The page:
President George W. Bush claimed his war in Iraq would bring peace and stability to the Middle East. What it brought was chaos.
Writes Marc Sandalow of The San Francisco Chronicle:
The Bush administration’s notion that toppling Saddam Hussein would stabilize a turbulent region is among the casualties of this week’s Middle East carnage.
The death toll in Lebanon and Israel, which exceeds 250 in the past week, is a grim reminder that the sectarian violence in Baghdad 500 miles to the east is but one of many hotspots in a region that has been plagued by violence for more than 1,000 years. The oft-stated hope that a new Iraqi government would swiftly transform the region’s fractured politics has been realized with unintended consequences: an emboldened Iran; the victory of Hamas in Palestinian elections; and Syria’s departure from Lebanon. The familiar strain has been hatred between the Arabs and Israelis and a widely held assumption that the situation will grow worse before it improves.
"Unless and until you solve the Arab-Israel conflict, you are going to have instability in the region," said Steven Cook, a fellow at the Council on Foreign Relations in New York.
Some scholars view the situation from the opposite direction. Coit Blacker, director of Freeman Spogli Institute for International Studies at Stanford, believes that "there is no answer to the Arab-Israel conflict until the nature of politics within the region changes substantially."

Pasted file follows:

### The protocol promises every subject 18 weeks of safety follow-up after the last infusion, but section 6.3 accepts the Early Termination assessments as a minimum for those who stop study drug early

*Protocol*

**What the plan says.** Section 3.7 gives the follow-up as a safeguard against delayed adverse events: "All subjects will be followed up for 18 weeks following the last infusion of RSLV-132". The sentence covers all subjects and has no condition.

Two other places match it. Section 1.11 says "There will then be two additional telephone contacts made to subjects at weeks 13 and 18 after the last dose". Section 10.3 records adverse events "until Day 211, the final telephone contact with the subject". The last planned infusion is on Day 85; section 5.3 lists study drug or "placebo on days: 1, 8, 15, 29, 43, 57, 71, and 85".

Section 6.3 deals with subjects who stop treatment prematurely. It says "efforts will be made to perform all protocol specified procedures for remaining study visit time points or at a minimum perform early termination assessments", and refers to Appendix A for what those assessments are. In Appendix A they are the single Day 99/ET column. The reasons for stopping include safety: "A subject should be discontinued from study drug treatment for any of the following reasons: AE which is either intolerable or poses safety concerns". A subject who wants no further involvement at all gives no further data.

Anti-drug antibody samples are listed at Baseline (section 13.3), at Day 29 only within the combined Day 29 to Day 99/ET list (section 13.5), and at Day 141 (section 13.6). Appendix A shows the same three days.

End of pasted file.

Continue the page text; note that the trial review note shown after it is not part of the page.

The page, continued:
Yet there is wide agreement that more than three years after attacking Iraq, the administration’s mission to build a democracy that would foster stability _ the most often cited reason to go to war after ridding Hussein of his weapons of mass destruction _ is a long way from being accomplished.
"Partly as a result of what’s happening in Iraq, the whole region seems to be separating along sectarian lines," said Michael Sterner, former U.S. ambassador to the United Arab Emirates and an assistant secretary of state under President Jimmy Carter.
"I haven’t seen every clash as being something that portends doom, but it’s a trend that is rather dangerous in my opinion. It could really spell trouble," Sterner said.
The path from the U.S. invasion of Iraq to this week’s clash between Israel and Hezbollah is a matter of conjecture. However, most analysts agree that Syria and Iran are behind Hezbollah’s actions, and have been stirred, in part, by the 2003 attack.
"It’s an inescapable fact, as uncomfortable as it is, that the … Iranian position is stronger than it otherwise would be," Blacker said. "It’s not an accident that on the more traditional Middle East front, things are heating up again. The Iranians are trying to send a concrete signal."